Closing the courtroom to spectators is a frequent and accepted practice where lurid details of sexual acts must be related by a female witness. Harris v. Stephens, 361 F2d 888 (8th Cir. 1966). And appellate courts find no fault with such procedure where "all spectators except those who were members of the press or members of the bar, or relatives . . . or close friends of defendant, or relatives or close friends of the minor witnesses" have been excluded. Geise v. United States, 262 F2d 151 (9th Cir. 1958), cert. den., 361 U. S. 842 (80 SC 94, 4 LE2d 80); Moore v. State, 151 Ga. 648 (1) (108 SE 47), appeal dismissed, 260 U. S. 702 (43 SC 98, 67 LE 471). Such limited closure is not in violation of an accused's constitutional rights. 151 Ga. 648 (1), supra.
In balancing the competing interests of the witness, the defendant, and justice, where the judge closes the courtroom to the general public, but otherwise keeps it open to the press and bar, a defendant would not necessarily be deprived of a "public trial." People v. Hagan, 24 NY2d 395 (248 NE2d 588), cert. den., 396 U. S. 886 (90 SC 173, 24 LE2d 161). In Hagan the defendant was charged with assassinating Malcolm X. The court excluded the "press and public from the courtroom" during the testimony of a witness who "feared for his life, and threats had been made against him. . ." The Court of Appeals held that where the "witness feared for his life, and threats had been made against him, and he was not going to testify, exclusion of press and public from courtroom during witness' testimony, which was a small segment of the trial, did not deprive defendants of their right to a 'public trial' . . ." 248 NE2d 588, supra. Accord, United States ex rel. Bruno v. Herold, 408 F2d 125 (2d Cir. 1969); see generally 23 CJS 856, Criminal Law, 963 (3); Annot. 48 ALR2d 1436, 1449 ( 6).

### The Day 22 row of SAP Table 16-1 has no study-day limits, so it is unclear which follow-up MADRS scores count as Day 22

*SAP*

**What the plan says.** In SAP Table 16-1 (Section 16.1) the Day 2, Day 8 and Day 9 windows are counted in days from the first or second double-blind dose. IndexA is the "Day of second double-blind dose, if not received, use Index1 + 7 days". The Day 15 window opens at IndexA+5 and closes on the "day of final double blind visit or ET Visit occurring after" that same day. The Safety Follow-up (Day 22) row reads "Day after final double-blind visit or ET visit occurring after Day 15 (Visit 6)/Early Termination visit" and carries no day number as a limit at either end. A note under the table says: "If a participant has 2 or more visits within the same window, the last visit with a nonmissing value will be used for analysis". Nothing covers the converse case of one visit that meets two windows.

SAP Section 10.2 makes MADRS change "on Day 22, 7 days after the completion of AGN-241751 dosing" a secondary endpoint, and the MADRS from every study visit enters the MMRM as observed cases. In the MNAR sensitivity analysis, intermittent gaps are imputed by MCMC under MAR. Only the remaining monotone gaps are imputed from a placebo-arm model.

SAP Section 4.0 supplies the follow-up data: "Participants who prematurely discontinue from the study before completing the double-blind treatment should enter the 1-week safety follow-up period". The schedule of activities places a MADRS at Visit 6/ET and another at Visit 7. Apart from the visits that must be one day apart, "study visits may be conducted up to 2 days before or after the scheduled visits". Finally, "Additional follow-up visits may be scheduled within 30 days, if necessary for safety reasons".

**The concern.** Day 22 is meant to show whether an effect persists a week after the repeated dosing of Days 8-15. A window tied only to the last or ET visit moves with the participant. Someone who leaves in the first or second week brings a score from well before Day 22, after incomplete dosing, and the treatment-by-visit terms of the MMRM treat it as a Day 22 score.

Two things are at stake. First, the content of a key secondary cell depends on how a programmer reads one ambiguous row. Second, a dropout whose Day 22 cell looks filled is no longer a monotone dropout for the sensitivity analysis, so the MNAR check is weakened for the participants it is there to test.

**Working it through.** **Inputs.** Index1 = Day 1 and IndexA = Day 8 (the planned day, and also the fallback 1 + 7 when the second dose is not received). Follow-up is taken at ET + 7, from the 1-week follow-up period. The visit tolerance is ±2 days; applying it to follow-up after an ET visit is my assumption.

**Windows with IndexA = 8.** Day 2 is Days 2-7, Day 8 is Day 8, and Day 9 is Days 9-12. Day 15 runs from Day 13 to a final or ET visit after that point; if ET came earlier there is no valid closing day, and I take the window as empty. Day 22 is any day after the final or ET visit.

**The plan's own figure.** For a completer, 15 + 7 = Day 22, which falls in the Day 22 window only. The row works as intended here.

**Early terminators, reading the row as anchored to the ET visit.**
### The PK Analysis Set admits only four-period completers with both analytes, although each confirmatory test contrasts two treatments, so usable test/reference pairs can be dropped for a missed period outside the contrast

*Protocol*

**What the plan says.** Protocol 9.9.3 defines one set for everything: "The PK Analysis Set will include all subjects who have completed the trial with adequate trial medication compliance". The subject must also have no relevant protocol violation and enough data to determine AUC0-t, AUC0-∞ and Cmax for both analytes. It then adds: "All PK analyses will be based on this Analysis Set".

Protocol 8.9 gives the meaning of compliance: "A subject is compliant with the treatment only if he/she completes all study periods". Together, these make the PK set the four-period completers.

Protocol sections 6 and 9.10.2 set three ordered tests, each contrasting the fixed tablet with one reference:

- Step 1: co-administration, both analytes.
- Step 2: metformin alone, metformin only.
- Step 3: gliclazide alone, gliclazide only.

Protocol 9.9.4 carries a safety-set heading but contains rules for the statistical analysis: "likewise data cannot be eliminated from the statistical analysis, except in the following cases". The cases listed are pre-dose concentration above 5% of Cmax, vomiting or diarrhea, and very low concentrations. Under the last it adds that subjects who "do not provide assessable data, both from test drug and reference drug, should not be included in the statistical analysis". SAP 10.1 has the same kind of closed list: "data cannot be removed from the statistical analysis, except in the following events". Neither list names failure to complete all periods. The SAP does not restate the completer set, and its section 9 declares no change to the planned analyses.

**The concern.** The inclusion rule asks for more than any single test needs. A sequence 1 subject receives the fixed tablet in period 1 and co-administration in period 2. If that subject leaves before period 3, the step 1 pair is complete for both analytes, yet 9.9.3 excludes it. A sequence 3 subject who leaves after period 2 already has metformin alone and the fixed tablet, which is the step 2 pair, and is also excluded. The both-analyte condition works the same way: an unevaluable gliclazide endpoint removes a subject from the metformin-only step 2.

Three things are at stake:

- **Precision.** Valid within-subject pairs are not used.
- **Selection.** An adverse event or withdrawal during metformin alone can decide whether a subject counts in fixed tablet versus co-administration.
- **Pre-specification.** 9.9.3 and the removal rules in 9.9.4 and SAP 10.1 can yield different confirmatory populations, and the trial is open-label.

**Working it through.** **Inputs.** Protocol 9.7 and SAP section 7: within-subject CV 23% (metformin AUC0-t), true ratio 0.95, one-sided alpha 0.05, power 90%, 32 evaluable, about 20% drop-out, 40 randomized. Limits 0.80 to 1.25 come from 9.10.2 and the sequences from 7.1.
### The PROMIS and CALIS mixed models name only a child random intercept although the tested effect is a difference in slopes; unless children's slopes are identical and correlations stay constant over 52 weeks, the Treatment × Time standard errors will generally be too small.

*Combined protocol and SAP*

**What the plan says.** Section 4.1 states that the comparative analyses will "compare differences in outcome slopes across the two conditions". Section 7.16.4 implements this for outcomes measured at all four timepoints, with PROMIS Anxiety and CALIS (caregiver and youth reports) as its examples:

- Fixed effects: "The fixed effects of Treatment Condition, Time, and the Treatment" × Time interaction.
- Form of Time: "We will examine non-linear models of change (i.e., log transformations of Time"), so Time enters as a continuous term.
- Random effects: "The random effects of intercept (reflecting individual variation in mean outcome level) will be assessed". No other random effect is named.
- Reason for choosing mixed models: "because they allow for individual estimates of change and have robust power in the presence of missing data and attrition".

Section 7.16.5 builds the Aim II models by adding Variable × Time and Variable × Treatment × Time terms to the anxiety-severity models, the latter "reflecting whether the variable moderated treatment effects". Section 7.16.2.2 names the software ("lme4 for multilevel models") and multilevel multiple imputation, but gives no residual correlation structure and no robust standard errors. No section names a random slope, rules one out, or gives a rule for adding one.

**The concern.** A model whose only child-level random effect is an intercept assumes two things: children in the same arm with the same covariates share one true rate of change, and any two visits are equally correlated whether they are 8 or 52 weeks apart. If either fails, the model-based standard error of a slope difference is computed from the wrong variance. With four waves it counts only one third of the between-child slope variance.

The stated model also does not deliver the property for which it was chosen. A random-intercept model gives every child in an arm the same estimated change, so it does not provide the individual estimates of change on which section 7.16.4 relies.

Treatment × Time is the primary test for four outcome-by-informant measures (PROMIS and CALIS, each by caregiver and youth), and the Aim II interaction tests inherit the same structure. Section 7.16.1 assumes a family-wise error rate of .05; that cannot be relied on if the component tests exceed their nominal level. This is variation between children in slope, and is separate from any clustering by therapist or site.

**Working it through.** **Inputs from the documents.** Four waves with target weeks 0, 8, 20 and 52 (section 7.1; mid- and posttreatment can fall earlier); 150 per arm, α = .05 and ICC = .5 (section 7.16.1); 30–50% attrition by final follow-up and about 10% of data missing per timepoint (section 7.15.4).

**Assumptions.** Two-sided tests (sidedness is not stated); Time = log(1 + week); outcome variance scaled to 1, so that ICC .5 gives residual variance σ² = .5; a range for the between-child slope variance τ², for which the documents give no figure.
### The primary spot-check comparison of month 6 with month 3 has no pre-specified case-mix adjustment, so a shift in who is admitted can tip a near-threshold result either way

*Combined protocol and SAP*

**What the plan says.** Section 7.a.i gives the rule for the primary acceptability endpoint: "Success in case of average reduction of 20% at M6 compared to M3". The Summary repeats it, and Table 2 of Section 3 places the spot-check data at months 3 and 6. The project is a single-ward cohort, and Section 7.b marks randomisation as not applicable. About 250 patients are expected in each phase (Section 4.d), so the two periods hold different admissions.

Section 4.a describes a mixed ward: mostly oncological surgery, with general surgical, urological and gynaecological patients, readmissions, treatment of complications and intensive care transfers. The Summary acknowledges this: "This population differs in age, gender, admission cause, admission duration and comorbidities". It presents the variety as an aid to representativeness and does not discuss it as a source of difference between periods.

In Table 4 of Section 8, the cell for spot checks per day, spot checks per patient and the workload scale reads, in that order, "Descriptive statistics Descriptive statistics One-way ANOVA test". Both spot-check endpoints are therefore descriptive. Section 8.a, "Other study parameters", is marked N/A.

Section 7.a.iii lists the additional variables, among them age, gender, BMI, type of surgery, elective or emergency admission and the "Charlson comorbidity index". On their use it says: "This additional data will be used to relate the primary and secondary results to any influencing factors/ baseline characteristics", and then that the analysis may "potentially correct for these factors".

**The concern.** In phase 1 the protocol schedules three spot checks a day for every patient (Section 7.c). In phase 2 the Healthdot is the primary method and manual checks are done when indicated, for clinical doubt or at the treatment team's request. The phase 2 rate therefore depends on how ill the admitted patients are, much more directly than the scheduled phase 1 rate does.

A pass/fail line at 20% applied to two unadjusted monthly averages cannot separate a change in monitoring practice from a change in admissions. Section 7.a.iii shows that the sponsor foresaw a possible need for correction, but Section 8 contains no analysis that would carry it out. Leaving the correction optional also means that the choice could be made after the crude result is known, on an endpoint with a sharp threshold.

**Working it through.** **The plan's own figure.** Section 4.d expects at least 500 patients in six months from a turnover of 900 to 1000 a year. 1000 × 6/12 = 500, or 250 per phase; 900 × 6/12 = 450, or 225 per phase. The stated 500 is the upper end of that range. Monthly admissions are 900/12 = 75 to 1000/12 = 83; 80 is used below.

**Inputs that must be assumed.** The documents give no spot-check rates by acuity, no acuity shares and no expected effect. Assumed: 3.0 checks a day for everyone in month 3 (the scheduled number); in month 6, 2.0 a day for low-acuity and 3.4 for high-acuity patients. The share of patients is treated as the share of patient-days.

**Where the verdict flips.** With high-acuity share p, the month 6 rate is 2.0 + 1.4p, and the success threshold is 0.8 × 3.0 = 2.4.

We find no abuse of discretion of the court in the exclusion of "spectators" during the testimony of one witness who was in "fear of possible harm" because of testimony to be given.
Lewis R. Slaton, District Attorney, Joseph J. Drolet, H. Allen Moye, Assistant District Attorneys, for appellee.
Jack Dorsey, for appellant.
Friday May 22 06:25 EDT